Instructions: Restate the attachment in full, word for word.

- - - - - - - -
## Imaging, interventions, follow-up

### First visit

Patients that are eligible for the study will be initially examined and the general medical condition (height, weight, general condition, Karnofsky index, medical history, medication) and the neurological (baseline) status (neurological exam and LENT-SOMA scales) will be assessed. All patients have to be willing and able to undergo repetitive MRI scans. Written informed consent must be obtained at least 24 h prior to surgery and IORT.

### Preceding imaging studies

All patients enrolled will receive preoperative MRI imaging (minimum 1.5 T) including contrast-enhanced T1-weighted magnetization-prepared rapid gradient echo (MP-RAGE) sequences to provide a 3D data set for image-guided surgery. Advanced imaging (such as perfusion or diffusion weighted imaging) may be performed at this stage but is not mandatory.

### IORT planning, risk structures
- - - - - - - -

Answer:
## Imaging, interventions, follow-up

### First visit

Patients that are eligible for the study will be initially examined and the general medical condition (height, weight, general condition, Karnofsky index, medical history, medication) and the neurological (baseline) status (neurological exam and LENT-SOMA scales) will be assessed. All patients have to be willing and able to undergo repetitive MRI scans. Written informed consent must be obtained at least 24 h prior to surgery and IORT.

### Preceding imaging studies

All patients enrolled will receive preoperative MRI imaging (minimum 1.5 T) including contrast-enhanced T1-weighted magnetization-prepared rapid gradient echo (MP-RAGE) sequences to provide a 3D data set for image-guided surgery. Advanced imaging (such as perfusion or diffusion weighted imaging) may be performed at this stage but is not mandatory.

### IORT planning, risk structures